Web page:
Approach to Change
Hungary’s intercultural adaptability and readiness for change is medium. Changes are made, albeit slowly, and require considerable amount of thought, planning and evaluation. It would be perceived as imprudent to introduce rapid change, and yet it would be recognized as poor management to resist change unnecessarily. Tradition is valued, thus change is not readily embraced simply because it is new.
It is important for innovations to have a track record or history noting the benefits if they are to be accepted and implemented.
The fear of exposure and the potential of embarrassment that may accompany failure mean intercultural sensitivity is needed. While in risk-tolerant environments, failure is perceived as a learning process that encourages confidence in future ventures, failure in Hungary causes a long-term loss of confidence by the individual as well as by others.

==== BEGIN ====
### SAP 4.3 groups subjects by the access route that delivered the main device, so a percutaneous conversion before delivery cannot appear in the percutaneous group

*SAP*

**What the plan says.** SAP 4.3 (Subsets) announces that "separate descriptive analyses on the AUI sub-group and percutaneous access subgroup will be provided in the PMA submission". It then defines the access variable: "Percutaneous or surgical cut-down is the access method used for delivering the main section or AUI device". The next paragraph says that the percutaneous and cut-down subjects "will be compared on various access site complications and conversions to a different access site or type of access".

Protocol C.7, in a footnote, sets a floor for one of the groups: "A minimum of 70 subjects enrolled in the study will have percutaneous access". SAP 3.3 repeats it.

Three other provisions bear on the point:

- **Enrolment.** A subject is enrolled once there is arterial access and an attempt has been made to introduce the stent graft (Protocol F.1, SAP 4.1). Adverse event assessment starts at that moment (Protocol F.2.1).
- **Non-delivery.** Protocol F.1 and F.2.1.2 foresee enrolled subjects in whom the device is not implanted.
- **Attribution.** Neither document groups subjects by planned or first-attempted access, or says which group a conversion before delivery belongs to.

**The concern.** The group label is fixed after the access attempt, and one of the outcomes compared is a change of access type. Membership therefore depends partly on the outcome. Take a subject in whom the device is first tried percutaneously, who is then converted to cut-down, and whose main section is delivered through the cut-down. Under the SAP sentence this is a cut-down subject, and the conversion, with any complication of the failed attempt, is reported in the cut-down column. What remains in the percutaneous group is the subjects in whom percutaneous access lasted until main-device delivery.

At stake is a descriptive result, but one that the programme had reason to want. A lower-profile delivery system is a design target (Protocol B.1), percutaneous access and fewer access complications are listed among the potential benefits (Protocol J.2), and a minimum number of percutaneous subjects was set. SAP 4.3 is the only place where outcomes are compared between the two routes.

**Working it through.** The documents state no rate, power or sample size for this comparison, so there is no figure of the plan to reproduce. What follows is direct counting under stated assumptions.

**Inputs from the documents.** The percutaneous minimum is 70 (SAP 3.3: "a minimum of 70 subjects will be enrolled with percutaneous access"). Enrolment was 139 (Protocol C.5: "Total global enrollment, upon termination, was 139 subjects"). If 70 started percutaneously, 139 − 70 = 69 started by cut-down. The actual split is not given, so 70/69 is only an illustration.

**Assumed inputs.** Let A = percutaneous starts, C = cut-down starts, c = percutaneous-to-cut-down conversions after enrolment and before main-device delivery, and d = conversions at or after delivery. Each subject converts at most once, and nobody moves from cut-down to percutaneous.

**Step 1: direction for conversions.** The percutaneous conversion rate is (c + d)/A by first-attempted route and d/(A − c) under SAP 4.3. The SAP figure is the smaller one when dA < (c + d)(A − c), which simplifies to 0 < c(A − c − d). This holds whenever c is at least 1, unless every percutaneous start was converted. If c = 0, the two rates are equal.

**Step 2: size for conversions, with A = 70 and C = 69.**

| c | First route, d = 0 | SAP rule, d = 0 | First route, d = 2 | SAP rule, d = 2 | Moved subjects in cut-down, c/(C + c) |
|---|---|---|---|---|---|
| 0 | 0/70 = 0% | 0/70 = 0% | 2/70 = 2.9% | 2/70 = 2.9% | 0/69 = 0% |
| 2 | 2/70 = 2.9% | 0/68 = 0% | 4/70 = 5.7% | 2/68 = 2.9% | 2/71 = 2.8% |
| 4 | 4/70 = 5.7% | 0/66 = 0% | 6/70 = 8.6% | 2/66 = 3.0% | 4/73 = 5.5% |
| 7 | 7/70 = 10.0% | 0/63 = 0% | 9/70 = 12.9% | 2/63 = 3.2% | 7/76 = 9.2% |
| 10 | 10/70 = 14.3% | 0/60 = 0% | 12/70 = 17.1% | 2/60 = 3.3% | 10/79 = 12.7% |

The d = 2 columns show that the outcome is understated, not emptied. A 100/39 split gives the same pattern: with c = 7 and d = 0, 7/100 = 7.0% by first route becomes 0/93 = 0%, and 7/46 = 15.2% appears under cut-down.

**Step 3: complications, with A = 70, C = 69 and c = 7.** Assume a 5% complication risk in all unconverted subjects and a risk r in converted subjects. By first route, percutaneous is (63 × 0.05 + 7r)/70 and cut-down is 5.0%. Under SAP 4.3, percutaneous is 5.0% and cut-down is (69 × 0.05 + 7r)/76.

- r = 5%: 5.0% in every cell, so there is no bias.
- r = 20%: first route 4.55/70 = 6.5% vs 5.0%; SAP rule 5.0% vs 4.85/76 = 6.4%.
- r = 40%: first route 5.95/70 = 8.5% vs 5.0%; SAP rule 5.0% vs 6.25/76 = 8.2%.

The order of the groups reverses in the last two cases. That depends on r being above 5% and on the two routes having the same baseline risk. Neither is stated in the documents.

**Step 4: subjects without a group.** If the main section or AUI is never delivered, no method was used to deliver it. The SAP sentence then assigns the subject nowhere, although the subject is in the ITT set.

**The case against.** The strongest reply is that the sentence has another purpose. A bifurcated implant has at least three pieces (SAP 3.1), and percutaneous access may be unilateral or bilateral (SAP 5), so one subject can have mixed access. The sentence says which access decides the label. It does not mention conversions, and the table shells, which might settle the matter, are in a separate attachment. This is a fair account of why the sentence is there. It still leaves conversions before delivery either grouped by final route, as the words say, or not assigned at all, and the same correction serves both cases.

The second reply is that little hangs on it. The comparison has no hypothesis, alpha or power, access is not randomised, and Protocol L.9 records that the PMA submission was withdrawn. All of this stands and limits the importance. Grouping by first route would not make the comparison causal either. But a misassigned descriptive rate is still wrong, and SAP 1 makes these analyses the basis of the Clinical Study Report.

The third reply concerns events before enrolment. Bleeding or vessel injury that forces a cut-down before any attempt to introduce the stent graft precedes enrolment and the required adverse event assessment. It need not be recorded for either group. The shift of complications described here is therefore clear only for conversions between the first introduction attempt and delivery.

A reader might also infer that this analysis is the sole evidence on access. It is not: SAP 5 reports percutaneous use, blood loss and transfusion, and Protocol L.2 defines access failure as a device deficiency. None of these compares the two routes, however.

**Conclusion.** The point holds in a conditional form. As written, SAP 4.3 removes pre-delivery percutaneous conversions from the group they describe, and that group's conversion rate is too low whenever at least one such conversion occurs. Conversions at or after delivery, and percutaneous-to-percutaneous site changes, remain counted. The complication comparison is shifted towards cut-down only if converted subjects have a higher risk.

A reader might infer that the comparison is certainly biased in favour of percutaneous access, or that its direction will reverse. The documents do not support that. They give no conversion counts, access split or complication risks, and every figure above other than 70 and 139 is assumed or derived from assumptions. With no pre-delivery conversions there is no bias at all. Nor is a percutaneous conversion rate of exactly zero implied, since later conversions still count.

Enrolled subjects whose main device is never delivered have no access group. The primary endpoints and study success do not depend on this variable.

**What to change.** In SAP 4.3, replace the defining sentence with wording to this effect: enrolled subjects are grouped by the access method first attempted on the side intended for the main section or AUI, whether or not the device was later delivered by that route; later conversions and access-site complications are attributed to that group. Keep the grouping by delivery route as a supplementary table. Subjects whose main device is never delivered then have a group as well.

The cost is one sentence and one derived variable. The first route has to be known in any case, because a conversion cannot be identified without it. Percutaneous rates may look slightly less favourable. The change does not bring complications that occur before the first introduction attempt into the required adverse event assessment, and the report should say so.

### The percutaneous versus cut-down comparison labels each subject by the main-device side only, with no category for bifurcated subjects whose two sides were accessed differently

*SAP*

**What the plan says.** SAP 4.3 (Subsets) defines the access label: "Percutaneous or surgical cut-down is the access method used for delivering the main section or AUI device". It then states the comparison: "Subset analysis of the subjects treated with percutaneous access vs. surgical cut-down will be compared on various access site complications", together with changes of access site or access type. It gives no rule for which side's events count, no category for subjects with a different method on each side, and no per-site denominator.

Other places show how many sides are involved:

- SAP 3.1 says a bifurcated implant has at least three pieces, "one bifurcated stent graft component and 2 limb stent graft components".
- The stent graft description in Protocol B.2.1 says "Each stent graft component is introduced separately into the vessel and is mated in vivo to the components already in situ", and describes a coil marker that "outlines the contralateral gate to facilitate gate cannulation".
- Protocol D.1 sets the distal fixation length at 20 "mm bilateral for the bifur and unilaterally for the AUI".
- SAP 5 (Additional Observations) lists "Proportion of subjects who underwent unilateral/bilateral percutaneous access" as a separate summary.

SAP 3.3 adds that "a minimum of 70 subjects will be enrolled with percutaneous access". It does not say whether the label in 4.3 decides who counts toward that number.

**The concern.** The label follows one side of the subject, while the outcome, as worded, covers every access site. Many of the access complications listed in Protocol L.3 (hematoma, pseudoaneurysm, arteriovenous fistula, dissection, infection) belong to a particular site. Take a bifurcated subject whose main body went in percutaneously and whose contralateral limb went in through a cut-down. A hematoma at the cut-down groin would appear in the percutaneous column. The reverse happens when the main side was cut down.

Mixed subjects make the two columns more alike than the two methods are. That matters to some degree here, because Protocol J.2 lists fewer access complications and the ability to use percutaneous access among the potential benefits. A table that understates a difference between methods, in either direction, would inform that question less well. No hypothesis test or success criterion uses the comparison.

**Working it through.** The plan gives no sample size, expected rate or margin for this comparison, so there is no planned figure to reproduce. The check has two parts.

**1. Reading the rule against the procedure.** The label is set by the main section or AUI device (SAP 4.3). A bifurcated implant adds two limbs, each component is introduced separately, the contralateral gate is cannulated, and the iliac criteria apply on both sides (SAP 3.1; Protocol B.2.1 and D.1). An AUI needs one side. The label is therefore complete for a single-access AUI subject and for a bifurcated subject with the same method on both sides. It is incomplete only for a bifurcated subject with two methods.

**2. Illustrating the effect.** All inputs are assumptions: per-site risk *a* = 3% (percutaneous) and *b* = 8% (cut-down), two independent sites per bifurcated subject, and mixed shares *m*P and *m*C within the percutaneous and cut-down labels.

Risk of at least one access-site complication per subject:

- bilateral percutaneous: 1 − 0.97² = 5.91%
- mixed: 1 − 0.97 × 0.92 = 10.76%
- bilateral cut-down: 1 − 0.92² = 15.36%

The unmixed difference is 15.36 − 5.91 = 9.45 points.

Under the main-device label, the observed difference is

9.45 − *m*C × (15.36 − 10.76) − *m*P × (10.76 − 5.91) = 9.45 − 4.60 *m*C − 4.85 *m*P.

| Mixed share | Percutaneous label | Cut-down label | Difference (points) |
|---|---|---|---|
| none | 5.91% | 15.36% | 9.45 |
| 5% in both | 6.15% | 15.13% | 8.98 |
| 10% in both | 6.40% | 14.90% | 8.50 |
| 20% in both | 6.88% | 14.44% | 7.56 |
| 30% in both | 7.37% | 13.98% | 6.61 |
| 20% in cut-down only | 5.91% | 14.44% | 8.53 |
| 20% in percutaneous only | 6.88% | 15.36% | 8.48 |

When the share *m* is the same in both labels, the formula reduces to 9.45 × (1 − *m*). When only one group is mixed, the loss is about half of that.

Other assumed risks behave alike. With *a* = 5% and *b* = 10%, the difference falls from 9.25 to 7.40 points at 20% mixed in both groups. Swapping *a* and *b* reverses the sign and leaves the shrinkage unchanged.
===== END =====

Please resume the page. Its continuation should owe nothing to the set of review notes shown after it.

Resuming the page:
Approach to Time and Priorities
Hungary is a moderate time culture and typically and there may be some flexibility to strict adherence to schedules and deadlines. Nevertheless, the expectations of global business have caused the Hungarian to adopt relatively strict standards of adhering to schedules.
Successful cross cultural management will depend on the individual’s ability to provide and enforce timelines.
Hungarians are individualistic and therefore do not always work well in teams. If you plan to use a team, make sure that everyone understands that they have been selected because of their unique talent. Compliment individual members on a regular basis for their contributions.
Conformity is not viewed as a positive attribute. Consensus is often seen as a sign of weakness. On the other hand, there is a strong tendency for managers to be autocratic in their leadership style.